Hornbill Unleashed

August 29, 2016

The hypocrisy of debt and politics

Filed under: Politics — Hornbill Unleashed @ 9:01 PM

Last week, the National Fund for Higher Education (PTPTN) announced it would not meet its collection target of RM26 billion for this year. Instead, it may only manage to collect roughly one third — a measly RM8 billion — for 2016.

Reacting to this, PTPTN has said it will not be able to give full loans to those furthering their studies next year, limiting their loans to 95 per cent for public universities and 85 per cent for those going to private institutes in 2017.

The government has issued an ultimatum to civil servants to service their PTPTN debts on pain of being terminated from work. Subsequently, lawmaker Nurul Izzah Anwar issued a statement that this was unfair, even going so far as to link it to the debts of 1Malaysia Development Bhd (1MDB).

On the Umno side, a junior youth member says that the PTPTN was driving our youths to bankruptcy — yet another far-fetched accusation.

As much as I am into reducing household debts, I am not in the business of teaching Malaysian citizens to be totally irresponsible to the point of not being held accountable of their debts. What kind of message are our politicians sending to Malaysians?

That it is okay for Malaysians to be habitually spendthrift and not service debt, because Malaysian companies do it too?

Even if you cannot service the full amount owed to PTPTN, you can go to its centres and apply for a temporary waiver or renegotiate the payments. Its office in KL Sentral is even open on weekends, it has an office in most of the Urban Transformation Centres (UTC) and can even be approached via a hotline or email.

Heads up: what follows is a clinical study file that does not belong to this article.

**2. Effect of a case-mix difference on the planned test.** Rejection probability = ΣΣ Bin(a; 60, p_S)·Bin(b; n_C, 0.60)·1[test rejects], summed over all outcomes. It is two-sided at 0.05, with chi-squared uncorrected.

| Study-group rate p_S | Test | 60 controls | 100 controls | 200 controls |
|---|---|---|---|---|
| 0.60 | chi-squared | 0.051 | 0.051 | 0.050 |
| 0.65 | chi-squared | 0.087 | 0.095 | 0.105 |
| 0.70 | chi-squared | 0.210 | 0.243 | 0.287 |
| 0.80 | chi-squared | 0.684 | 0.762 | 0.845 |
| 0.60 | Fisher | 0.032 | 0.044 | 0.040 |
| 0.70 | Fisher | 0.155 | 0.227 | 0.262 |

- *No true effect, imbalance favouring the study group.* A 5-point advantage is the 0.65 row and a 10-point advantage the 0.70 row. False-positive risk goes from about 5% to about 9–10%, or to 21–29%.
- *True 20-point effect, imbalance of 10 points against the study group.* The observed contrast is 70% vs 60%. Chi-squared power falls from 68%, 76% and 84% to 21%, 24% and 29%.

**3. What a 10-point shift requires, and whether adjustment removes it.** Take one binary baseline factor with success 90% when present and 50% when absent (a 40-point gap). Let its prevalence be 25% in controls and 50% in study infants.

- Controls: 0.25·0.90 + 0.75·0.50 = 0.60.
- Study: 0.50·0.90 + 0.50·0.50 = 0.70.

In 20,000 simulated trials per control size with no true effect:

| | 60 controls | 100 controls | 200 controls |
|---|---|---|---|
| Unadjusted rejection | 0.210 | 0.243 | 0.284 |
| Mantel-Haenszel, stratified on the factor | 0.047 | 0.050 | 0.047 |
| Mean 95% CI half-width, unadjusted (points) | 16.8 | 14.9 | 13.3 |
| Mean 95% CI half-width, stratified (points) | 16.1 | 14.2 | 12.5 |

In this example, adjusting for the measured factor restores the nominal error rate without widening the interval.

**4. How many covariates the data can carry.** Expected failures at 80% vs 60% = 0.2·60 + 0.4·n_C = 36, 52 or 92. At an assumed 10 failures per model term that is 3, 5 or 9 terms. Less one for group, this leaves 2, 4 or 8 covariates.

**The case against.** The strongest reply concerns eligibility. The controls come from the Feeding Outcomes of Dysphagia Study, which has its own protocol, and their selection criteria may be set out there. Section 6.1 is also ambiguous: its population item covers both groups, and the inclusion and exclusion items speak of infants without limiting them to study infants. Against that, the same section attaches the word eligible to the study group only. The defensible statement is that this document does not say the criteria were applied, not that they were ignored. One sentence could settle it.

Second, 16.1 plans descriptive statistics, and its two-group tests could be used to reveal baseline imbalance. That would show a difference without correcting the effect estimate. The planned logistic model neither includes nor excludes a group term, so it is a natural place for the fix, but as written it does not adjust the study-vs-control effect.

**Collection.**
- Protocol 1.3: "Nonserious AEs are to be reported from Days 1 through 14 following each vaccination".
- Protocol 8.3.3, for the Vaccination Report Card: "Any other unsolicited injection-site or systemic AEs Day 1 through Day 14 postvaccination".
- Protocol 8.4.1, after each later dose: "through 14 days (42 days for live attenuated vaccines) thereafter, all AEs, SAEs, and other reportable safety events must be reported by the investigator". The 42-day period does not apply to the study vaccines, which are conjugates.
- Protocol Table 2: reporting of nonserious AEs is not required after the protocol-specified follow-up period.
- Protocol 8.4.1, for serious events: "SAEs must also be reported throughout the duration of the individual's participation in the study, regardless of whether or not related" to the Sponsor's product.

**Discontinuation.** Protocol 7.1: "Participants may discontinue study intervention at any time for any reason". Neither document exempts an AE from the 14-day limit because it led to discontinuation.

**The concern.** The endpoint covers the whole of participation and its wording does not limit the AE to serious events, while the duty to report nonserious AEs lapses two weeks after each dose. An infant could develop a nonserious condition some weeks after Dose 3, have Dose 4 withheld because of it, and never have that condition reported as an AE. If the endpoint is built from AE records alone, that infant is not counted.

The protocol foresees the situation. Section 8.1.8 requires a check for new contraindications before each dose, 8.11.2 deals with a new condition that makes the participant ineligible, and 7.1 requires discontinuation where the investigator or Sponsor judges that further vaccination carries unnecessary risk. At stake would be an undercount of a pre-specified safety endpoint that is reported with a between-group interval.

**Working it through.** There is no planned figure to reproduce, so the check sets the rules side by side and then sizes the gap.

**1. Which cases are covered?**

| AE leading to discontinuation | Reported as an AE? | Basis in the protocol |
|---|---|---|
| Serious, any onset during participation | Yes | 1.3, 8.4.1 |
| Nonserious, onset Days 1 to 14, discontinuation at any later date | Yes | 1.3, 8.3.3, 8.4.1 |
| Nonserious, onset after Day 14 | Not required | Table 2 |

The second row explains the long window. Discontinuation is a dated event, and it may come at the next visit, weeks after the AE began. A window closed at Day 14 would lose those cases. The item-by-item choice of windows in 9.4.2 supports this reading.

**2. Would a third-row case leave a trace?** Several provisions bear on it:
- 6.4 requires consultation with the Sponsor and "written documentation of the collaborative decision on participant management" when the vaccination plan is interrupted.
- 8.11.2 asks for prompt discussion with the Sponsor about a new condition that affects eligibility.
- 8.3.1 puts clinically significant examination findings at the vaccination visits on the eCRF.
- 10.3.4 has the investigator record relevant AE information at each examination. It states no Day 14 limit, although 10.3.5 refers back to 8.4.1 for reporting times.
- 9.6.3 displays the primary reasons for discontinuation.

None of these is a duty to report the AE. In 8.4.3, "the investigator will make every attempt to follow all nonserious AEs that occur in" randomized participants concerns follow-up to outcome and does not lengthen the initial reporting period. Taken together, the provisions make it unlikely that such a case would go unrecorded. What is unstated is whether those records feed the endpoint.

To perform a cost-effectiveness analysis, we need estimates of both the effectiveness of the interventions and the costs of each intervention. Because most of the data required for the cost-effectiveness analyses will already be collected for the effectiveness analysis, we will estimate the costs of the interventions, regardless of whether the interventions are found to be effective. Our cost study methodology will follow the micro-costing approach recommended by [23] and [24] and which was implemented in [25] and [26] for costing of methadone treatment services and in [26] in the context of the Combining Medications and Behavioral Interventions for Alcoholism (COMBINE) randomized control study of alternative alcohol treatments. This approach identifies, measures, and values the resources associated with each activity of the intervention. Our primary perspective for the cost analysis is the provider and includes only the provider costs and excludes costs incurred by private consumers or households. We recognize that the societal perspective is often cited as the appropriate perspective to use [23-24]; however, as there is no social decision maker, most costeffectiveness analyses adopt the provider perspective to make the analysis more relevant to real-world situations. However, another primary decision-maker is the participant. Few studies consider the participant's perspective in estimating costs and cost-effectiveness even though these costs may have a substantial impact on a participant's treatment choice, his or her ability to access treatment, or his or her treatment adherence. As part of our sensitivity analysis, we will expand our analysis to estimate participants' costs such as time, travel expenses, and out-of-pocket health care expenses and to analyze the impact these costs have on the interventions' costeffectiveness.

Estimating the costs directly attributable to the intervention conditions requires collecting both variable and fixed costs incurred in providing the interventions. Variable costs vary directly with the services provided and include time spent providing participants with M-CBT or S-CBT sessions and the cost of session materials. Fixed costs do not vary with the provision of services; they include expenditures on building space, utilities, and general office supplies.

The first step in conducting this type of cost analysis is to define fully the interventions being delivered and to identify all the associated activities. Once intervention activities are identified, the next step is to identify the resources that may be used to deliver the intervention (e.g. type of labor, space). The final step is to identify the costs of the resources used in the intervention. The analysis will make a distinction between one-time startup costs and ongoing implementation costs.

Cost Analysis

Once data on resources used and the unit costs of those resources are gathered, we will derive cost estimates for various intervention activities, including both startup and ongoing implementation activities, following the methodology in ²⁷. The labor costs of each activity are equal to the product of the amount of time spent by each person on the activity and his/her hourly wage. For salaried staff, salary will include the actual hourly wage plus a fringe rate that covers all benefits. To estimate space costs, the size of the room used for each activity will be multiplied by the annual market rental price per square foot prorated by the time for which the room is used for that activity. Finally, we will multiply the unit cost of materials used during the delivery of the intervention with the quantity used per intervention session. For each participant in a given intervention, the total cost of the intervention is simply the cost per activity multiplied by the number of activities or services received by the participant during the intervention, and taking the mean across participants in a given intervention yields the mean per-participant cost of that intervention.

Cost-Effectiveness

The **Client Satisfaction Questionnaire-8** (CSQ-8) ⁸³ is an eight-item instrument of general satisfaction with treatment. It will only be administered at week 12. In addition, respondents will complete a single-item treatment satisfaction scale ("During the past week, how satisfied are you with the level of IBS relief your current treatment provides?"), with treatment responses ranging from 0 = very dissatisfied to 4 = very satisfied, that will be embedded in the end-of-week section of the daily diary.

And is Izzah saying that it is okay for the civil service to be irresponsible in handling their personal finances while still holding a job in the civil service, opening them up to corrupt offers to settle their debts?

Similarly, not servicing your PTPTN will not put you in the bankruptcy black list as alleged by the Umno Youth leader. So what else do these youths take loans for?

Cars? A credit card? Perhaps even personal loans to go and get married?

Malaysia has a harsh ecosystem when it comes to finances and the youth need to deal with these realities. You will not graduate with a degree and immediately get a job which allows you to get a car, rent a room, afford a credit card and even go about like you’re the king of the world.

At the same time, loans will have to be serviced once you take them, unless in the case of the PTPTN, you score a first class degree which will convert it into a scholarship. Either that, or work hard enough to settle the debt by withdrawing from your Employee Provident Fund (EPF) Account 2.

Any politician telling you otherwise, giving you hope of a total amnesty of debt, is promising you something that is financially irresponsible. On a national scale, it is no different than the crony companies getting a bailout.

You might believe that this is “good for the rakyat”, but bailing out crony companies was good for the rakyat too because it kept people employed, earning salaries, producing goods and services which contributed to productivity and gross domestic production (GDP) statistics, and even made sure some money went to the EPF and Social Security (Socso).

Paying off your entire PTPTN loan does nothing of the sort. All it does is make sure you can fly out of the country for a holiday and spend money overseas, or afford more loans and debt which you shouldn’t be and can’t afford having.

And any politician who believes that debt should be forgiven on a whimsy should never, ever run a government.


Hafidz Baharom


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